Left to right: Greg Gardiner and Mark Gardiner of Gardiner Angus Ranch, Ashland, Kansas.| Download this photo.
Kansas Profile – Now That’s Rural: Gardiner Angus Ranch, part 1
October 17, 2018
From a dugout to data. From cowboying to customer service. From grassland to global food. Those terms describe the progression of a remarkable family ranching enterprise located in rural southwest Kansas. It’s today’s Kansas Profile.
Mark, Greg and Garth Gardiner and their families operate Gardiner Angus Ranch in Clark County, Kansas. They have deep roots and rich heritage in the Kansas cattle business.
In 1885, the Gardiners were among the families who came to southwest Kansas by covered wagon. They lived in a dugout for nine years on their homesteaded 160 acres where their son Ralph was born in 1889. In the 1920s, Ralph put together the Gardiner ranch which was passed on to his son Henry and wife Nan after Henry graduated from Kansas State.
Henry and Nan’s sons Mark, Greg and Garth also went to K-State and came back to the family ranch. Henry passed away in 2015. His grandsons are the fifth generation in the operation.
Henry Gardiner was an innovator. He was a leader in using artificial insemination and embryo transfer to improve beef cattle production. The next generation of the family would embrace and accelerate that trend.
Today, the ranch has grown to include 48,000 acres and more than 2,000 cows, plus another 4,000 head of customer cattle. The Gardiners partner extensively with other producers. “We have a nice synergy with our customers,” Mark said.
The Gardiners are among the nation’s leading producers of Angus seedstock. “Genetics is our business,” Mark said. The family has worked tirelessly to select and breed bulls and cows with the genetics to achieve ideal production standards.
The process is incredibly scientific compared to earlier days. The Gardiners have kept production performance data on their cattle since the 1960s. They now calculate numeric expected progeny differences on such factors as carcass weight, marbling, ribeye area, calving ease, docility, quality pounds, and more. These numeric values are posted for each breeding animal in their sales.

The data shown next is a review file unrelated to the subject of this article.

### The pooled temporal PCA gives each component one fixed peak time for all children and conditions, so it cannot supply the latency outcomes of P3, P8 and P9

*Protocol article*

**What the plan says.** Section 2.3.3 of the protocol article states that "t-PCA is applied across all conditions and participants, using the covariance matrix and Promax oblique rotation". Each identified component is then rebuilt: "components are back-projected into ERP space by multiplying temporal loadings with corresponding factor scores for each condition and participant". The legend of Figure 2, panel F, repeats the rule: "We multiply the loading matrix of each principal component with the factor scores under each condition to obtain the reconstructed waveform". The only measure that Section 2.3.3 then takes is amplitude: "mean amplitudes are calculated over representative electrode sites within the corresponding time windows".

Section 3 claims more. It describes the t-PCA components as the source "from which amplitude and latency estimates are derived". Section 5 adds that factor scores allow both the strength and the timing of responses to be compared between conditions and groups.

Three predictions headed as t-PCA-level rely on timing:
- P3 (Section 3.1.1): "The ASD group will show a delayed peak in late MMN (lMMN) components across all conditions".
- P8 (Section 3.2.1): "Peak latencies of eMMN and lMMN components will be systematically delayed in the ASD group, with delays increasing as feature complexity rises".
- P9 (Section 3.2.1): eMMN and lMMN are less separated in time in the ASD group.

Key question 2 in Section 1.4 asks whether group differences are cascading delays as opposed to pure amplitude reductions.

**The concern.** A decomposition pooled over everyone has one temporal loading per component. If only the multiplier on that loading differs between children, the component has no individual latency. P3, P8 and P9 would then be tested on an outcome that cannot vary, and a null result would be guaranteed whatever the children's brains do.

“I make better cattle today than I ever have,” Mark said.
The Gardiners now conduct four breeding stock sales annually at the ranch. At their first sale in 1980, their bull sale prices averaged around $1,200. At the September 2018 sale, the top selling cow sold for $65,000. Such a cow isn’t just turned out to pasture. She will likely be bred and flushed for embryos that will be transferred to other cows so as to maximize high quality production.
“Our business philosophy is to produce the right product to help our customers meet their goals,” Mark said. Those customers have come from more than 35 states from Florida to California, and as far away as Russia, Uruguay, Brazil, Australia, Kazakstan and beyond. It’s an impressive record for cattle producers near the rural community of Ashland, population 867 people. Now, that’s rural.
By 2014, the Gardiners’ cattle sales had outgrown their existing facilities. A new marketing center was constructed which included a 700-seat sales arena which is linked electronically to the adjoining dining hall. In the entryway is a fascinating exhibit of a timeline showing the history of the U.S. and the development of Gardiner Angus Ranch, along with a touching display of Henry’s saddle, buckle, hat and boots.
In honor of their parents, the boys named it the Henry and Nan Gardiner Marketing Center. In honor of their alma mater, the center is colored K-State purple.
Beyond that, the Gardiners have supported scholarships for students and the annual Henry C. Gardiner Global Food Systems Lecture Series which brings innovative thought leaders to speak about world food issues at K-State.
For more information, see www.gardinerangus.com.
Through decades of development, the Gardiners have continually improved their cattle performance while serving their customers. We commend Mark, Greg and Garth Gardiner and their families. They are making a difference in helping advance ranching through relationships.
And there’s more. Even as breeding stock performance was being improved in the 1990s, there was a challenge in that higher quality beef was not being rewarded in the cash commercial market. Mark Gardiner took on that challenge with a new producer-led organization. We’ll learn about that next week.
Audio and text files of Kansas Profiles are available at http://www.kansasprofile.com. For more information about the Huck Boyd Institute, interested persons can visit http://www.huckboydinstitute.org.
The mission of the Huck Boyd National Institute for Rural Development is to enhance rural development by helping rural people help themselves. The Kansas Profile radio series and columns are produced with assistance from the K-State Research and Extension Department of Communications News Media Services unit. A photo of Ron Wilson is available at http://www.ksre.ksu.edu/news/sty/RonWilson.htm.